December 7, 1941

Discussion in 'Academy/Military News' started by AF6872, Dec 7, 2012.

  1. AF6872

    AF6872 Member

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  2. Christcorp

    Christcorp Member

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    I know it might sound a little cheesy to some, but our veterans have always meant a lot to me. I intentionally enlisted on December 7th 1978. And I specifically made sure that I retired 21 years later on Memorial Day. Actually the next day because its a holiday.

    I hate how a disaster like 9-11 is needed to bring a country together, but when there isn't a direct threat to our country in play, most Americans are quick to forget about those who have made it possible for them to live the life they currently have. Too many are ignorant and go ultra-liberal in their "Can't we all just get along" mentality. When I see what our veterans have given for this country, and then I realize how many people in this country "DON'T DESERVE" the freedom they have been given; it sickens me.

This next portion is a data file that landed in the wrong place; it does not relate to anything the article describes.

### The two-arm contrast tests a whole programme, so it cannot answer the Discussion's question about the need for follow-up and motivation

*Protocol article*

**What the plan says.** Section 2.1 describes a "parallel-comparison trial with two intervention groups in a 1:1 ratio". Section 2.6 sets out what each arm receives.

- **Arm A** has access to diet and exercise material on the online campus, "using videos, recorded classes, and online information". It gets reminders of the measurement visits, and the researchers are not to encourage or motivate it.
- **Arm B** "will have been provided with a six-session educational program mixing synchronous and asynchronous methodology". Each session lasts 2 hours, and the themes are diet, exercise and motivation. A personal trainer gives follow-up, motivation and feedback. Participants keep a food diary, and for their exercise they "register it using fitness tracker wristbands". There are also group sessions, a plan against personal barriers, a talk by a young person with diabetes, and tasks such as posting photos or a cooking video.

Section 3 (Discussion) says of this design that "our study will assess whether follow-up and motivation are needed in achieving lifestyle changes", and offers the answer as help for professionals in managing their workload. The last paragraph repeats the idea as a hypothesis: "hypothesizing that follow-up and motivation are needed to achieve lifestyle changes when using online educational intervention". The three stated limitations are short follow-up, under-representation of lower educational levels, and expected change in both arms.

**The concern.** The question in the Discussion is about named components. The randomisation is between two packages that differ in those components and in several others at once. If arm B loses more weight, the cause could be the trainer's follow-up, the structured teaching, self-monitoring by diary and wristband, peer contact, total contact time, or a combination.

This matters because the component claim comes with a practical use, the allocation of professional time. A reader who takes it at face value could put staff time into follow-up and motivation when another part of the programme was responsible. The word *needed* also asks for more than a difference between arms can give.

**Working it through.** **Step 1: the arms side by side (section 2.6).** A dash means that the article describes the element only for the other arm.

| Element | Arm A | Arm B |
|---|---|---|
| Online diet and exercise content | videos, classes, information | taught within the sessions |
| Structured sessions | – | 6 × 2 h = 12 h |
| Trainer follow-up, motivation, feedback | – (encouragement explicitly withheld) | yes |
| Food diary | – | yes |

3. hornetguy

    hornetguy USAFA Cadet

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    Could we please have one remembrance and memorial thread about this day in history without a need to segue into a personal political argument. Thank you.
     
  4. cb7893

    cb7893 Member

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    Amen in spades.
     
  5. AF6872

    AF6872 Member

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  6. Jcleppe

    Jcleppe Member

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    This past weekend we moved my 93 year old father in-law out of his house to move in with his son.